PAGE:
3 Victims of Mass Shootings, on the Pain and Change That Came After
Three survivors from three separate mass killings share how they’ve changed—physically, mentally, and spiritually—since the day of the tragedy they experienced.
ALEXANDER DWORET was in English class at Marjory Stoneman Douglas High School in Parkland, Florida, when a bullet grazed the back of his head. Among the 17 killed on February 14, 2018, was his older brother, Nick.
Therapy is something that I cherish now. Right after the shooting, I started to see a therapist and do EMDR. [See “The ABCs of PTSD Recovery” on page 83.] Three years ago, I was secluded; I stuck to myself. I see her weekly now and I can tell her anything I want.
I have my brother’s thumbprint tattooed on my wrist with the words “brothers forever” in his handwriting. My family went to Hawaii recently and we all got matching tattoos of the Mokulua islands in honor of Nick’s dream to go there.
I take my health a lot more seriously now. The gym helps me mentally. Pushing weight can help me push out emotions that bottle up. I’ve lost weight and gained muscle. It’s nice to see something change in my life.
I think hardship showed me that you can push through. You can learn from it and evolve. But it takes time.
JEFF XCENTRIC has gone through 12 surgeries over the past five years to repair the damage inflicted by gunfire that struck him at the Pulse nightclub in Orlando on June 12, 2016.
I bled out on the floor for three and a half hours. If it wasn’t for blood donations, I wouldn’t be alive. That’s why I advocate now and work with OneBlood [a Florida-based donation center].
Prior to Pulse, I had zero patience. I had to be in bed for a year and be taken care of. Through the long healing process, I was forced to learn patience.
Survivors of the Boston [Marathon] bombing came to the hospital to guide me—with my health but also with the media and what to expect next. That meant so much to me. It’s why I reach out to survivors of tragedy. We are all interconnected in some way.
I got an ancestry DNA test and had something like 20 different results. Life is short, but now more than ever, my goal is to travel to every country in my blood.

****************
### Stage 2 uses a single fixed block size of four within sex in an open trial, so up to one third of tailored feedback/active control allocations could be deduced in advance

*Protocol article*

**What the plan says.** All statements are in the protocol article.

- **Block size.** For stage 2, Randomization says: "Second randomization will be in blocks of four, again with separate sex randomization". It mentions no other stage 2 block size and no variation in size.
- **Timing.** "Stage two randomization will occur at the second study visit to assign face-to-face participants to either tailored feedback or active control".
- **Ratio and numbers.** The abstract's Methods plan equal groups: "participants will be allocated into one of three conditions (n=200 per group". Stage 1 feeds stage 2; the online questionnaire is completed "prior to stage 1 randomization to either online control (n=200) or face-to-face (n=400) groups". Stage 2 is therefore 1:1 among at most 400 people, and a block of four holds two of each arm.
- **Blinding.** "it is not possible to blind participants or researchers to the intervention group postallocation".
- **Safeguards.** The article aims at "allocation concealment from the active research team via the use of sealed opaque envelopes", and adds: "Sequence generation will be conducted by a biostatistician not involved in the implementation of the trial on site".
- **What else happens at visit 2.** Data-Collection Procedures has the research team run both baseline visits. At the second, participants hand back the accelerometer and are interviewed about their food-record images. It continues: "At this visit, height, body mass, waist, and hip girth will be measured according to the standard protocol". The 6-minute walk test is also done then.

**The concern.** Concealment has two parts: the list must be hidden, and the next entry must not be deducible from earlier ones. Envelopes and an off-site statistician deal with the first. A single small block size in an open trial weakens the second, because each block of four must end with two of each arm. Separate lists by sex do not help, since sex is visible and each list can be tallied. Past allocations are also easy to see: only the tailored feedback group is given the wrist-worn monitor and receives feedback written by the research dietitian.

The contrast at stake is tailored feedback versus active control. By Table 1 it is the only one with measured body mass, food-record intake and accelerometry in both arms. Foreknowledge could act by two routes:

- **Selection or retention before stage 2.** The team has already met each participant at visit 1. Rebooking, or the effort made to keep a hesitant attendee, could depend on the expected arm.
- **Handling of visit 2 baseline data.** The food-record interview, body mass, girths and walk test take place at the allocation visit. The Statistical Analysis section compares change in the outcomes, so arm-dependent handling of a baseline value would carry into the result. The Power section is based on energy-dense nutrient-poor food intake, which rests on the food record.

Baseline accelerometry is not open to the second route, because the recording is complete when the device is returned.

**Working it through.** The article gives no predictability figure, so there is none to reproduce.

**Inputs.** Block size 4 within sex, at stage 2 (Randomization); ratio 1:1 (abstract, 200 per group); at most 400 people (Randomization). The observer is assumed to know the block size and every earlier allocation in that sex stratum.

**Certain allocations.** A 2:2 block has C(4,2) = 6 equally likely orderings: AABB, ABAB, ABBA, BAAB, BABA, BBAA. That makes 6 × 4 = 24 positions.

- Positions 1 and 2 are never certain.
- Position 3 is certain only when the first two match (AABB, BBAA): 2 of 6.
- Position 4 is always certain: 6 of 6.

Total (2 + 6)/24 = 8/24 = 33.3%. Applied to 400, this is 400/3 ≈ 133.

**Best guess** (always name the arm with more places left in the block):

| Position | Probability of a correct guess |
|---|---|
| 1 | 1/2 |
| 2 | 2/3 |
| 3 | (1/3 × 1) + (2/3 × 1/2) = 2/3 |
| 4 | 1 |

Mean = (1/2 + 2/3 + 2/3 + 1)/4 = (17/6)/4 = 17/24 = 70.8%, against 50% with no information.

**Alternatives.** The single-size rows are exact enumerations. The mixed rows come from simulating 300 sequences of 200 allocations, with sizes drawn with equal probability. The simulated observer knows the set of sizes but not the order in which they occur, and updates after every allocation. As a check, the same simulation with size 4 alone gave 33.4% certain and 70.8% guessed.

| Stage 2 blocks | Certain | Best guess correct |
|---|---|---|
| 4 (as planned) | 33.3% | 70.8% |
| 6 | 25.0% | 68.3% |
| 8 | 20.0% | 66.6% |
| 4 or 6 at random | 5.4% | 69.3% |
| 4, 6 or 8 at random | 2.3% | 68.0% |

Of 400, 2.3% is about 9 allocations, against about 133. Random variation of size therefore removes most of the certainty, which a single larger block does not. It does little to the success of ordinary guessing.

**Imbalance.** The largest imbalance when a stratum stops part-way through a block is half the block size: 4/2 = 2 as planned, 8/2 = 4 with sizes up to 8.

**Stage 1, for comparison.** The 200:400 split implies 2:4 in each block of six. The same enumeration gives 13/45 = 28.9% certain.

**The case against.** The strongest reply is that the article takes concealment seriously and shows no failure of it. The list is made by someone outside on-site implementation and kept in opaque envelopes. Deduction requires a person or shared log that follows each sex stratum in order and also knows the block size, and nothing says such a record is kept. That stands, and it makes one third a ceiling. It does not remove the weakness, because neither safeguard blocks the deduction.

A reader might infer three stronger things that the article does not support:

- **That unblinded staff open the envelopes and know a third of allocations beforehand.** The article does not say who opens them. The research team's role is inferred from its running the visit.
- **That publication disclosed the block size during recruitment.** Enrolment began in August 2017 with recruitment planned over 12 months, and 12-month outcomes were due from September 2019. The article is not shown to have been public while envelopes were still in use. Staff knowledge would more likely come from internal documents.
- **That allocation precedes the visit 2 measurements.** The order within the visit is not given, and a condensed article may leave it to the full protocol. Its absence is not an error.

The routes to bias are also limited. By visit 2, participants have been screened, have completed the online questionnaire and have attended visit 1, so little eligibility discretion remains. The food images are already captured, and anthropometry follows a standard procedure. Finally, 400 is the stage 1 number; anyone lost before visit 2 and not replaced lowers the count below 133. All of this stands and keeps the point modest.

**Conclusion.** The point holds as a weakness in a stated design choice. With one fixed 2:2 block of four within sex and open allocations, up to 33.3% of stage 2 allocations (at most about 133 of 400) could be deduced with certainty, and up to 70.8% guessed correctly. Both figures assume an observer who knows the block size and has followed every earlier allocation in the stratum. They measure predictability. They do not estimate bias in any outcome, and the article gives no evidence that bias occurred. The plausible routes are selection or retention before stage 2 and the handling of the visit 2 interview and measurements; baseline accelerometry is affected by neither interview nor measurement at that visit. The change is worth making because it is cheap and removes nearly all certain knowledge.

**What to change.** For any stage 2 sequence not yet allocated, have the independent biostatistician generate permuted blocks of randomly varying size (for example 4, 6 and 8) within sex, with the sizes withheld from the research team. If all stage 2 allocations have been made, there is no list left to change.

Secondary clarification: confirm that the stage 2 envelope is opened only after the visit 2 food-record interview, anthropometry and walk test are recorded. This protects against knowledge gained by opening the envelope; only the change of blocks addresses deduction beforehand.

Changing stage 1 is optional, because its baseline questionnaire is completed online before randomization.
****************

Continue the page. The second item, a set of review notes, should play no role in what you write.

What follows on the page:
I’ve noticed that people who are very strong are people who have been through stuff. It takes a lot out of you to be a strong person.
JONATHAN SMITH was shot in the neck, fractured his collarbone, cracked a rib, and bruised a lung on October 1, 2017, at the Route 91 Harvest festival in Las Vegas.
The bullet is still lodged in there. The doctors told me they can’t remove it without causing severe injuries or possibly death. I’ve decided that I’m alive and removing it isn’t worth the risk, even if it causes pain.
I tried to end it all because I couldn’t deal with the pain and suffering. I’ve learned that strength can still be found in the deepest places inside a person. No matter what situation we have, we can reach out for help.
When I started softball again after a year of not playing, my teammates didn’t want me to play for a while, but softball is my getaway. That’s where I relieve stress.
My family grew from 20 to 30 people—my relatives—to 20,000 people who were strangers to me at one point but I now recognize as my Route 91 family. Whatever the crisis might be, nothing is going to stop us from being in constant communication with one another.
Now every day feels like I’ve won the Super Bowl.
A version of this article originally appeared in the July/August 2021 issue of Men’s Health.
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